Sgt. George Frank VIZARD of Marshfield, Gloucester.Number 5621 , RGH (Imperial Yeomanry), Queens South Africa Medal lists.

Sergeant A. VIZARD Feb. 1905 THE IMPERIAL YEOMANRY LONG SERVICE AND GOOD CONDUCT MEDAL

This medal was issued for the first time in 1905. It was awarded for 10 years’ service in the

Yeomanry........

Vizard Leonard Edwin of Brook Street, Chipping Sodbury enlisted with second line RGHY 14th April 1915, transferred to 1/1RGHY at Alexandria December 1916

I will e-mail your picture to the committee for comment if you think this would be helpful?

Regards,

Larry

Link to comment
Share on other sites

Is it my eyes or does the center look slightly darker? with a lighter outer ring? Here it is with the contrast tweaked

contrast.jpg

No idea if that helps but it does look to me like the inner is darker with a lighter outer ring

Seeing this again it has occurred to me that the badge might also be that of a wheelwright.

Link to comment
Share on other sites

  • 5 years later...
On 27/07/2015 at 23:07, rghya said:

Any of these ?

Trooper VIZARD, page 224 or Sgt. VIZARD, page 252 of

The Yeomanry Cavalry of Gloucestershire and Monmouth

by W.H. Wyndham Quin MP [1898]

Sgt. George Frank VIZARD of Marshfield, Gloucester.Number 5621 , RGH (Imperial Yeomanry), Queens South Africa Medal lists.

Sergeant A. VIZARD Feb. 1905 THE IMPERIAL YEOMANRY LONG SERVICE AND GOOD CONDUCT MEDAL

This medal was issued for the first time in 1905. It was awarded for 10 years’ service in the

Yeomanry........

Vizard Leonard Edwin of Brook Street, Chipping Sodbury enlisted with second line RGHY 14th April 1915, transferred to 1/1RGHY at Alexandria December 1916

I will e-mail your picture to the committee for comment if you think this would be helpful?

Regards,

Larry

George Frank Vizard was a Freemason of the Bulawayo Lodge, Zimbabwe (Rhodesia at the time) and of Gihon Lodge in London. See more at : https://www.masonicgreatwarproject.org.uk/legend.php?id=4043  From the original question surrounding the image. Is the image of Sergeant Vizard, assuming that the "cousin" was a relative of his rather than of the submitter?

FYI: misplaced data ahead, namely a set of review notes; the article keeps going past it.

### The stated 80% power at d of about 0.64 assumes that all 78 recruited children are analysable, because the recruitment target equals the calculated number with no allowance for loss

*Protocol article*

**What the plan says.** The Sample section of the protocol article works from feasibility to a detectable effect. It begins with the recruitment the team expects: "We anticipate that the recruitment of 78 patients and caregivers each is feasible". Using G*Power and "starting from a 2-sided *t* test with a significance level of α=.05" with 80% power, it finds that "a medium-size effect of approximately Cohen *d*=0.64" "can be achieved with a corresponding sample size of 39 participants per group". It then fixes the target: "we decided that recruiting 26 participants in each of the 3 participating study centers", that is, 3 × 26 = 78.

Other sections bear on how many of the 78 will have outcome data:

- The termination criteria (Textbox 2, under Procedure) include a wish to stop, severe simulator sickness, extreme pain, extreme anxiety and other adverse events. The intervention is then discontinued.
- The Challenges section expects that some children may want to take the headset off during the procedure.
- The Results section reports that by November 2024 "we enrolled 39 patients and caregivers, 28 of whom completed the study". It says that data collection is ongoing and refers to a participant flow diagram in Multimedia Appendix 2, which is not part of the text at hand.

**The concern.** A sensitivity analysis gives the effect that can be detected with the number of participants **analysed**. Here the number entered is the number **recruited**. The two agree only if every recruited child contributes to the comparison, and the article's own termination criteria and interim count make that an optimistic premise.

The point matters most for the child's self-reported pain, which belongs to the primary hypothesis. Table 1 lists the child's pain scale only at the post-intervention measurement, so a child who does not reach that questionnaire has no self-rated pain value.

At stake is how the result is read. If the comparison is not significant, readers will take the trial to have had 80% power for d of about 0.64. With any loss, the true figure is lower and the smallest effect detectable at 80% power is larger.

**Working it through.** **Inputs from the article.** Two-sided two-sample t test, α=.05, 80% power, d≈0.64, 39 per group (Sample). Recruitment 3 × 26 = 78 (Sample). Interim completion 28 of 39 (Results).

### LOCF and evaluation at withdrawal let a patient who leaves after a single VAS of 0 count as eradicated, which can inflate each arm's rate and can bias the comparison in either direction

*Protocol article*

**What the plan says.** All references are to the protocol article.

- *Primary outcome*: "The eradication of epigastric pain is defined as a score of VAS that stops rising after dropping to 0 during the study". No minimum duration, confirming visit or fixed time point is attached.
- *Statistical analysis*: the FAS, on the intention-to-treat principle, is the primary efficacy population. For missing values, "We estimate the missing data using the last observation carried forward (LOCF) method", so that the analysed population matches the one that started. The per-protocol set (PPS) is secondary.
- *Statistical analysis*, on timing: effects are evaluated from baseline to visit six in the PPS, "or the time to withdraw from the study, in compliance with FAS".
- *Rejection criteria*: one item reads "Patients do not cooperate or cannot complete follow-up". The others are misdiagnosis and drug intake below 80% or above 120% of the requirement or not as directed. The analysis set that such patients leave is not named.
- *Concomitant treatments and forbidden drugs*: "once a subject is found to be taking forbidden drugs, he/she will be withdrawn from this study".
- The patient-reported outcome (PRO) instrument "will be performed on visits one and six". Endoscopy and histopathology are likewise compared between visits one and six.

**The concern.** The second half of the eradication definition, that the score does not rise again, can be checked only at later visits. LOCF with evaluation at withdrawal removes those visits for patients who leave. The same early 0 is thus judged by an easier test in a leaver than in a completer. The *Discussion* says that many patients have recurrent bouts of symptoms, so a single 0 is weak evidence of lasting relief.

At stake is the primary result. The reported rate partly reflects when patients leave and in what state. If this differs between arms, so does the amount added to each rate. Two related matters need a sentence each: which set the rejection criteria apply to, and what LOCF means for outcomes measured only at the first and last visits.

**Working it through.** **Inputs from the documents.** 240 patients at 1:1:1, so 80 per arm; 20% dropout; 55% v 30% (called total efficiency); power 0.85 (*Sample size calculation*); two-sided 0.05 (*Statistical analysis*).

Link to comment
Share on other sites

It seems the cousin was the relative of the submitter and the general agreement was that the man in the image was not Vizard, as neither his age nor unit matched.  The auxiliary soldier shown was a sergeant major of Yeomanry cavalry, a type of unit that recruited locally, in his case around Gloucestershire, and to have reached that rank it seems likely that he was there quite some time.

Link to comment
Share on other sites

Thank you Frogsmile. The original comment was that because this might be Vizard (the younger) who perished in WW1, and then understood that this isn't him who died at Varennes. But, this image showing the uniform of the Royal Gloucestershire Hussars and that the image is posted by a relative, could this now be Sergeant George Francis Vizard of Chipping Sodbury who was born in 1857 and is the subject of the conversation deeper in the thread (the one that rghya mentions specifically?) 

Link to comment
Share on other sites

1 hour ago, MGWP said:

Thank you Frogsmile. The original comment was that because this might be Vizard (the younger) who perished in WW1, and then understood that this isn't him who died at Varennes. But, this image showing the uniform of the Royal Gloucestershire Hussars and that the image is posted by a relative, could this now be Sergeant George Francis Vizard of Chipping Sodbury who was born in 1857 and is the subject of the conversation deeper in the thread (the one that rghya mentions specifically?) 


That date of birth and home town would certainly be entirely commensurate with his apparent age and the style of his uniform, yes.

Link to comment
Share on other sites

Sadly, as the OP appears not to have visited the Forum for a little shy of six years, it may well all be a little academic.

Link to comment
Share on other sites

Create an account or sign in to comment

You need to be a member in order to leave a comment

Create an account

Sign up for a new account in our community. It's easy!

Register a new account

Sign in

Already have an account? Sign in here.

Sign In Now
 Share

×
×
  • Create New...